Animal shelter to change euthanasia training after public outcry - | WBTV Charlotte

Animal shelter to change euthanasia training after public outcry

(Source: Alex Giles) (Source: Alex Giles)

Cleveland County resident Jackie Harrison has three dogs of her own and they’ve all been rescued.

When Harrison found out that live dogs were being put to death for euthanasia training in Cleveland County, she made it a mission to get that practice changed.

“It’s just needless and pointless and so I felt that it needed to be put out there and the community needed to know,” said Harrison.

The next training session was scheduled to take place next week.

Harrison posted about it on Facebook and encouraged others to contact the Cleveland County Animal Control shelter and take a stand against the euthanasia training.

“I’ve had to have my own dogs euthanized because of old age illness, those type of things. It’s not always necessarily how they’d like you to think,” explained Harrison.

The shelter got the message. They announced on Facebook that they will postpone the training planned for next week.

They also stated that North Carolina state protocol for euthanasia training will be changed. Mannequins will now be used instead of real dogs for the training.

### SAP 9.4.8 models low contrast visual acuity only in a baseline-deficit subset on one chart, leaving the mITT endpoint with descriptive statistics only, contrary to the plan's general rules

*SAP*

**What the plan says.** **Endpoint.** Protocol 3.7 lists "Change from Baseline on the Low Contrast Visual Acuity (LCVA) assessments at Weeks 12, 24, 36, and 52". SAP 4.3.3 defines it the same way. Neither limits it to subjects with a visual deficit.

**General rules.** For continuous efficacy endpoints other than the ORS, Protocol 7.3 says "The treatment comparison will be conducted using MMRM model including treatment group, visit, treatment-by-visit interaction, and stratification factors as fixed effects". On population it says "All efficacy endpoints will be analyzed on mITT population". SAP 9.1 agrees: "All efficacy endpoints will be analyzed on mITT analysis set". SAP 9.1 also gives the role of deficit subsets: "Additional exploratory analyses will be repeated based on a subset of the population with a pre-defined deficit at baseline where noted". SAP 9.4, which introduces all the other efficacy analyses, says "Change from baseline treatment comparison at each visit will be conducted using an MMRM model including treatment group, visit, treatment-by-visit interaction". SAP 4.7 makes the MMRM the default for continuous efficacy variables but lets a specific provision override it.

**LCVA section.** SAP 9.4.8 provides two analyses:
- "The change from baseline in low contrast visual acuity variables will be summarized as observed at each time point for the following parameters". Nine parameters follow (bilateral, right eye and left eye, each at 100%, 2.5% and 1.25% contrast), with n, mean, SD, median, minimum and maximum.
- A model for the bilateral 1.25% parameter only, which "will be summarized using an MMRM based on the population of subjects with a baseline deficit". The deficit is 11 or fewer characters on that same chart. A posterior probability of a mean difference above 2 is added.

“Bad on us for not ever thinking about that. Until it came to light, that was the standard, that was the policy, and that was the protocol,” said Sam Lockridge, Cleveland County Animal Control Coordinator.

Harrison was pleased to learn about the training changes.

“It makes me happy for the dogs. I can’t say that it doesn’t because at least they’re not going to die needlessly,” she explained.

She said it shouldn’t have taken such an outcry to get this result.

“You don’t want them to postpone this because we’ve put pressure on them as community and with the media. You want people to do ethically the right thing because it is the right thing and that’s who they are,” said Harrison.

Lockridge said that in the past only two or three dogs were euthanized for these training sessions and they were dogs that were eventually going to be put down anyway.

The Facebook post from Cleveland County Animal Control states that the county has made it a goal to eventually make the animal shelter a “no kill” shelter.

Lockridge said they are also building a low-cost spay neuter clinic right next to the building. He said anyone wishing to give a donation to help fund the new facility can contribute to the Ronnie Hawkins Foundation.

Copyright 2017 WBTV. All rights reserved.

Powered by Frankly